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The Staatliches Bauhaus commonly known as the Bauhaus, was a German art school operational from 1919 to 1933 that combined crafts and the fine arts, the band Bauhaus released five studio albums, four live albums, three compilation albums, four extended plays (EPs), eleven singles and three video albums.

Bela Lugosi as he is better known, died in 1956, but his reputation and aura not only survive but thrive – ironically because of a song commemorating his demise.the band Bauhaus released five studio albums, four live albums, three compilation albums, four extended plays (EPs), eleven singles and three video albums. The band was formed in Northampton Daniel Ash(guitar), David J Kevin Haskins(drums) and Peter Murphy (vocals).

Namely Bauhaus’ debut single ‘Bela Lugosi’s Dead’, inspired by the Hungarian actor who defined Count Dracula (at least until Christopher Lee’s era) in the 1931 film adaptation of Bram Stoker’s novel. Carved out of the same experimental, questing spirit as the best post-punk of the times, the Northampton quartet’s track was simultaneously maximalist – nine minutes long – and minimalist – sparse, often instrumental, and as much about the spaces as the notes. The epic tune was released by London indie Small Wonder in autumn 1979, and reissued several times since, On various vinyl editions.

Since Bauhaus formed, Leaving/Stones Throw have released a newly remastered 12”, spearheading The Bela Sessions EP with three unreleased tracks from the same exploratory session. By the end of 2018, Beggars Banquet reissued six Bauhaus albums.

Bauhaus almost single-handedly launched the sub-culture of goth – a sound and vision all carved in black. Once upon a time, it was ‘gothic’, a term apparently used by Factory MD Tony Wilson to describe Joy Division, but which could also apply to Siouxsie & the Banshees. But once Joy Division morphed into New Order, likewise the Banshees into psych-pop, and Bauhaus released the likes of ‘Stigmata Martyr’, they shunted themselves to the front of what followed.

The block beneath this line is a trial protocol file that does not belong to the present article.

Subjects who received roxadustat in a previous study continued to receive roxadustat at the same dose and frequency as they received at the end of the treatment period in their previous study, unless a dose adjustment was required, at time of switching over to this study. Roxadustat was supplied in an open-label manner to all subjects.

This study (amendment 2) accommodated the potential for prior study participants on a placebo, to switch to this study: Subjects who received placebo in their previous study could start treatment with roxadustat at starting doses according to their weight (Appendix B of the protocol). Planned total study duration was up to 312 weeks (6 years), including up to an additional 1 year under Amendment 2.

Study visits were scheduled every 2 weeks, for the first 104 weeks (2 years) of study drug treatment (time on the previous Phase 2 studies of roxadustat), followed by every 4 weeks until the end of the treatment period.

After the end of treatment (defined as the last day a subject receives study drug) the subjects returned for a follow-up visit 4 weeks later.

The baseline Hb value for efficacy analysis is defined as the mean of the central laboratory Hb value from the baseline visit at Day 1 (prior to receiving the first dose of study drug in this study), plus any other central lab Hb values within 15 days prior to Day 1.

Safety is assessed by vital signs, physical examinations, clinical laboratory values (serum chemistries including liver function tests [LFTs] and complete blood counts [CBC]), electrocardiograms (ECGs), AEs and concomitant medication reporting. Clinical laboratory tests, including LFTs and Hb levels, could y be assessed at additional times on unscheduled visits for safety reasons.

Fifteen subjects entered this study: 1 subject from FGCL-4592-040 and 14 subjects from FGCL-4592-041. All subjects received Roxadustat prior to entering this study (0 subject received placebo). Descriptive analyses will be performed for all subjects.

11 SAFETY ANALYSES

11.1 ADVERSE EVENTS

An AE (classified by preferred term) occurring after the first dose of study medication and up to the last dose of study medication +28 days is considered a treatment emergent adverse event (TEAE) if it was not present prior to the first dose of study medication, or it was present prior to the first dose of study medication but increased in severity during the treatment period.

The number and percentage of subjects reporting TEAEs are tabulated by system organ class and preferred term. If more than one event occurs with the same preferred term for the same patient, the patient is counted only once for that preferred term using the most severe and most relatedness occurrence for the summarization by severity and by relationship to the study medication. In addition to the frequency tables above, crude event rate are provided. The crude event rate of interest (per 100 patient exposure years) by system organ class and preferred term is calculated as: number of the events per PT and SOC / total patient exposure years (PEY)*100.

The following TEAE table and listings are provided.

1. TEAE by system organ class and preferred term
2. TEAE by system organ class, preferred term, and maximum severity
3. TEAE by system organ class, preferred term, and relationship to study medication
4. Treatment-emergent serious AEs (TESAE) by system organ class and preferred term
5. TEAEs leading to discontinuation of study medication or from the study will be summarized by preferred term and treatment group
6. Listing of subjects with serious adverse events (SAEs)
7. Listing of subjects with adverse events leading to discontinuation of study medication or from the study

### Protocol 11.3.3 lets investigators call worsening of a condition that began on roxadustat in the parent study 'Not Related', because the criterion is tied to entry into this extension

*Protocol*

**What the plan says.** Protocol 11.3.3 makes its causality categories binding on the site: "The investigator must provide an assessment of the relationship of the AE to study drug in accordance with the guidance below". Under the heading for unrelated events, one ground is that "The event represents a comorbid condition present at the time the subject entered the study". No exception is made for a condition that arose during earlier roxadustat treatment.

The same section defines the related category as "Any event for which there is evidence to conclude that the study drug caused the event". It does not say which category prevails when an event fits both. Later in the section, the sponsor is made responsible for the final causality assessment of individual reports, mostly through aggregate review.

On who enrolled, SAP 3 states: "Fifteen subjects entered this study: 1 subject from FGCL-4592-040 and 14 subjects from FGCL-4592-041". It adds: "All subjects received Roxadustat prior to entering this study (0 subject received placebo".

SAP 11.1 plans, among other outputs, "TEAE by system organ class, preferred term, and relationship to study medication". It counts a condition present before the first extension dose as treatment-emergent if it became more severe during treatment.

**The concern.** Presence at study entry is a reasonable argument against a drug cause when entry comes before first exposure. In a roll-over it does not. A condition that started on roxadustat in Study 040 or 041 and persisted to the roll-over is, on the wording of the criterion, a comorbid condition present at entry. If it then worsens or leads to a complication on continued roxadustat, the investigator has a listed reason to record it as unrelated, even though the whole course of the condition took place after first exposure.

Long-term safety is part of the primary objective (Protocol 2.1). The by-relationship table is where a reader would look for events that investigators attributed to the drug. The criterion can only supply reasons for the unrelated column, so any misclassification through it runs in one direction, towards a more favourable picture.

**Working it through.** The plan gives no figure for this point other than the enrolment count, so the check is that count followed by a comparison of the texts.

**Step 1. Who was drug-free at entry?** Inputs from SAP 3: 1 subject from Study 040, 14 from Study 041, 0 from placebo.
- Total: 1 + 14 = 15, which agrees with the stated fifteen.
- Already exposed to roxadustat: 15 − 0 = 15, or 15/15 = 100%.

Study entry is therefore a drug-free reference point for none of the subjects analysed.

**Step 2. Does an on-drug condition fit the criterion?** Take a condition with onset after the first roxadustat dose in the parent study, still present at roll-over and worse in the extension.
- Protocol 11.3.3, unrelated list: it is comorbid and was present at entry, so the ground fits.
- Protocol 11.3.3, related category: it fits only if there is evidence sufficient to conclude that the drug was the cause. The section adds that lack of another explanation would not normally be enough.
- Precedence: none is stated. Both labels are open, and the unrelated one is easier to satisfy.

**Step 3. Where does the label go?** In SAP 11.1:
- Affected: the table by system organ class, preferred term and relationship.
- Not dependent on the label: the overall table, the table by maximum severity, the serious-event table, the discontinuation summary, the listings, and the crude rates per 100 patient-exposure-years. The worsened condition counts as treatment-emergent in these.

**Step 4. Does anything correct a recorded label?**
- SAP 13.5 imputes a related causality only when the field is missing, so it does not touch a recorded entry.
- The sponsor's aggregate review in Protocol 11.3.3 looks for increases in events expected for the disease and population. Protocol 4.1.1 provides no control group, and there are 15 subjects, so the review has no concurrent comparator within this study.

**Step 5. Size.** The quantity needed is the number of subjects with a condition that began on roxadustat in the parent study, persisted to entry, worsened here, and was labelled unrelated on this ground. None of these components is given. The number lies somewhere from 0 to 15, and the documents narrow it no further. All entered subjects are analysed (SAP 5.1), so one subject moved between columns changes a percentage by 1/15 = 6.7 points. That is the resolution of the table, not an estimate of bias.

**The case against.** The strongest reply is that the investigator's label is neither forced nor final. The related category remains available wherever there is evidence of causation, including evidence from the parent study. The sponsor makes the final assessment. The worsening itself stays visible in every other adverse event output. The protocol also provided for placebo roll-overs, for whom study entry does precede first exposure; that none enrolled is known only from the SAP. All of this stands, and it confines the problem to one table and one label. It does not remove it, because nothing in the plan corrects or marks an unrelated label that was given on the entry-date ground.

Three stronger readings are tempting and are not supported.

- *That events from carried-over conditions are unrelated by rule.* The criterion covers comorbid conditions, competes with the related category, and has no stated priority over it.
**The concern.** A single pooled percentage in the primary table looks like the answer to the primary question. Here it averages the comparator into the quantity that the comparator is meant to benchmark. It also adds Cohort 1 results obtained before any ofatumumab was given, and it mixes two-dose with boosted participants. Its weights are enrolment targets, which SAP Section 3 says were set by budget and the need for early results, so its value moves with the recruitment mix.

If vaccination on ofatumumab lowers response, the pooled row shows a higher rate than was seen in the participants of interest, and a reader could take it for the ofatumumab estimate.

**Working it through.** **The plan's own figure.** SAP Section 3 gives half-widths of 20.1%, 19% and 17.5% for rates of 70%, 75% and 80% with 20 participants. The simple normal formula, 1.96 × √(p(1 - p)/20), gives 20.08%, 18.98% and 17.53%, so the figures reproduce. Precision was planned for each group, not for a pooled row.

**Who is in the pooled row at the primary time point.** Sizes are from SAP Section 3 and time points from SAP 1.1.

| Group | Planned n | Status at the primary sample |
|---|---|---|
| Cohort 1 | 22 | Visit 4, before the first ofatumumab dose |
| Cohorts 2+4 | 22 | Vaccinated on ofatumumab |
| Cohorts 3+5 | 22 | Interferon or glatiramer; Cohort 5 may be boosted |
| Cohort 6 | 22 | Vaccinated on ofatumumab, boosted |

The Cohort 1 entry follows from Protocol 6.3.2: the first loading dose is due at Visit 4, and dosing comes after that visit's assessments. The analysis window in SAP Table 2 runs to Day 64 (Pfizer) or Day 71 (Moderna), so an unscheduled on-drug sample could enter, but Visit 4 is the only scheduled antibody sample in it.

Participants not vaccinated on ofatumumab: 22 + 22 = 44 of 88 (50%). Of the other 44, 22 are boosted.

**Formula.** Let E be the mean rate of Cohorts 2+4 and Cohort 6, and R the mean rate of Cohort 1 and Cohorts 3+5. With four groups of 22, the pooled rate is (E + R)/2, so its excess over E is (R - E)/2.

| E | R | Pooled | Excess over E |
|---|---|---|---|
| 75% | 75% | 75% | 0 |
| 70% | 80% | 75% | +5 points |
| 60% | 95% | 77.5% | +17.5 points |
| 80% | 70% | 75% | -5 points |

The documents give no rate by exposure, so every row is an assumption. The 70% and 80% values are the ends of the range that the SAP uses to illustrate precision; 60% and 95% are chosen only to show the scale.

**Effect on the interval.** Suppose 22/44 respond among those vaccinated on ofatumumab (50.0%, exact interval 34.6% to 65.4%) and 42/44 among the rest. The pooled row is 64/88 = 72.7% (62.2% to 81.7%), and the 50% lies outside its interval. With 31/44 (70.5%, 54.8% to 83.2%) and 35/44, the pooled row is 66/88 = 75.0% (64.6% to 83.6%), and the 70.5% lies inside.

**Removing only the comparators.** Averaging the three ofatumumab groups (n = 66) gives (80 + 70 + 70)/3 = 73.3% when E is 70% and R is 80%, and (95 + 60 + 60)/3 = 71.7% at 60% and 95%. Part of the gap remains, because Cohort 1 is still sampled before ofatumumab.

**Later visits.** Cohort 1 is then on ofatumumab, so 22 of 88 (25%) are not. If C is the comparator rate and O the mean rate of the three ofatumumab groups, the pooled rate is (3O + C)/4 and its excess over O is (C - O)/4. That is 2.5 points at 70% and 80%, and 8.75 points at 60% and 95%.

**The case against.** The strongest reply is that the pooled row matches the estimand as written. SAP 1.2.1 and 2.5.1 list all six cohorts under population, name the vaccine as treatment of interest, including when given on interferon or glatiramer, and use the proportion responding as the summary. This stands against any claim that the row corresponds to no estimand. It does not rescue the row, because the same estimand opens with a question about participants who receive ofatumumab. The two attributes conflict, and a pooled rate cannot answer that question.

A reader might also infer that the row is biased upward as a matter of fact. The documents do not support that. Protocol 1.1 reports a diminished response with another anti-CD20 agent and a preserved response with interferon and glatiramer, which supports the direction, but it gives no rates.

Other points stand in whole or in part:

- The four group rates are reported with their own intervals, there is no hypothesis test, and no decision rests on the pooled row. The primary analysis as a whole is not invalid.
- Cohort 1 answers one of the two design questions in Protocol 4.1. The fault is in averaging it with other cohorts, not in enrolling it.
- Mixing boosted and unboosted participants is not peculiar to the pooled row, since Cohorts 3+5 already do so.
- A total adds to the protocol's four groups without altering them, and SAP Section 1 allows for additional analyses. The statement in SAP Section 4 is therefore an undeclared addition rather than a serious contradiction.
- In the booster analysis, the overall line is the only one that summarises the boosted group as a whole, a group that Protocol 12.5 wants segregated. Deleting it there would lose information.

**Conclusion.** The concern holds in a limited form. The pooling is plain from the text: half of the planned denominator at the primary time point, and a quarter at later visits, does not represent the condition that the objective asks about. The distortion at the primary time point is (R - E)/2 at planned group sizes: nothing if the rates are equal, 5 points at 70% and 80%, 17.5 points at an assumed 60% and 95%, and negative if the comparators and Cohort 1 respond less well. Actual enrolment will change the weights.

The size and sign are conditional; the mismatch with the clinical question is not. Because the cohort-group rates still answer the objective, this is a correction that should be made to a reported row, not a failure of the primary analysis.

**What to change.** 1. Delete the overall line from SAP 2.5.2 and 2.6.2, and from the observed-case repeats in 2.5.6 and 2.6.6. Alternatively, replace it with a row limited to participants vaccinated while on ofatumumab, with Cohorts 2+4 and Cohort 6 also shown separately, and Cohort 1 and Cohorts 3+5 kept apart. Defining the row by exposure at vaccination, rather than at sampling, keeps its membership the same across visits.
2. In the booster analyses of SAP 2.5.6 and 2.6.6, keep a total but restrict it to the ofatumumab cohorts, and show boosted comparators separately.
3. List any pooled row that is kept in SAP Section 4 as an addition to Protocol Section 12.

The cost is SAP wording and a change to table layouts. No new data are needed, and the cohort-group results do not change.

Many years on from ‘Bela Lugosi’s Dead’, did Bauhaus deserve to be saddled with a label that was applied in a fashion, and what did they achieve beyond the ‘founding father of Goth’? Perhaps their records can still say more.

“The bats are in the belfry/The victims have been bled, bled, bled.” If you’re going to talk about Goth, you might as well start towards the beginning. Bauhaus‘ chilling funerary post-punk is still death rock, but dipped in romantic Horror imagery, like ball bearings wrapped in black velvet. Plus, a young Bauhaus perform “Bela Lugosi’s Dead” in The Hunger, the dead sexiest vampire movie ever made, featuring a young David Bowie and Susan Sarandon.”

The Bela Session

The Bela Sessions
(Leaving, 2018)

Bauhaus – singer Peter Murphy, guitarist Daniel Ash and sibling rhythm David J (bass) and Kevin Haskins (drums) – had only been together a month when David J wrote a lyric after watching Lugosi’s Dracula. Matched to what Ash called “a haunting riff” and Haskins’ bossa nova beat, Murphy “recited the lyrics pretty much as you hear them on the record,” David J recalled.

Recorded very soon after the demo, ‘Bela Lugosi’s Dead’ was a true original: intense, cavernous and spacious. (David J was a big fan of dub). In the same session, however, the band had demoed ‘Some Faces’ (power-pop), ‘Biting My Lip’ (new wave), ‘Harry’ (reggae) and ‘Boys’ (a drum-free Bowie rip-off), none of which sounded promising or visionary. “We were trying to find our voice,” said Haskins. Well, at least they found it in ‘Bela Lugosi’s Dead’.

Crackle - Best of Bauhaus

(Beggars, 1998)

Beggars’ ‘ruby’ reissue. This compilation, released to coincide with Bauhaus’ first reunion is the best way to source their early singles, though ‘Bela Lugosi’s Dead’ is here in its ‘Tomb Raider Mix – if anything, a better version. Second single ‘Dark Entries’ was one of four 7” released simultaneously in 1980 to launch the Axis label – quickly renamed 4AD – after the label’s co-founder Peter Kent overheard the demo while it was playing in the Rough Trade shop.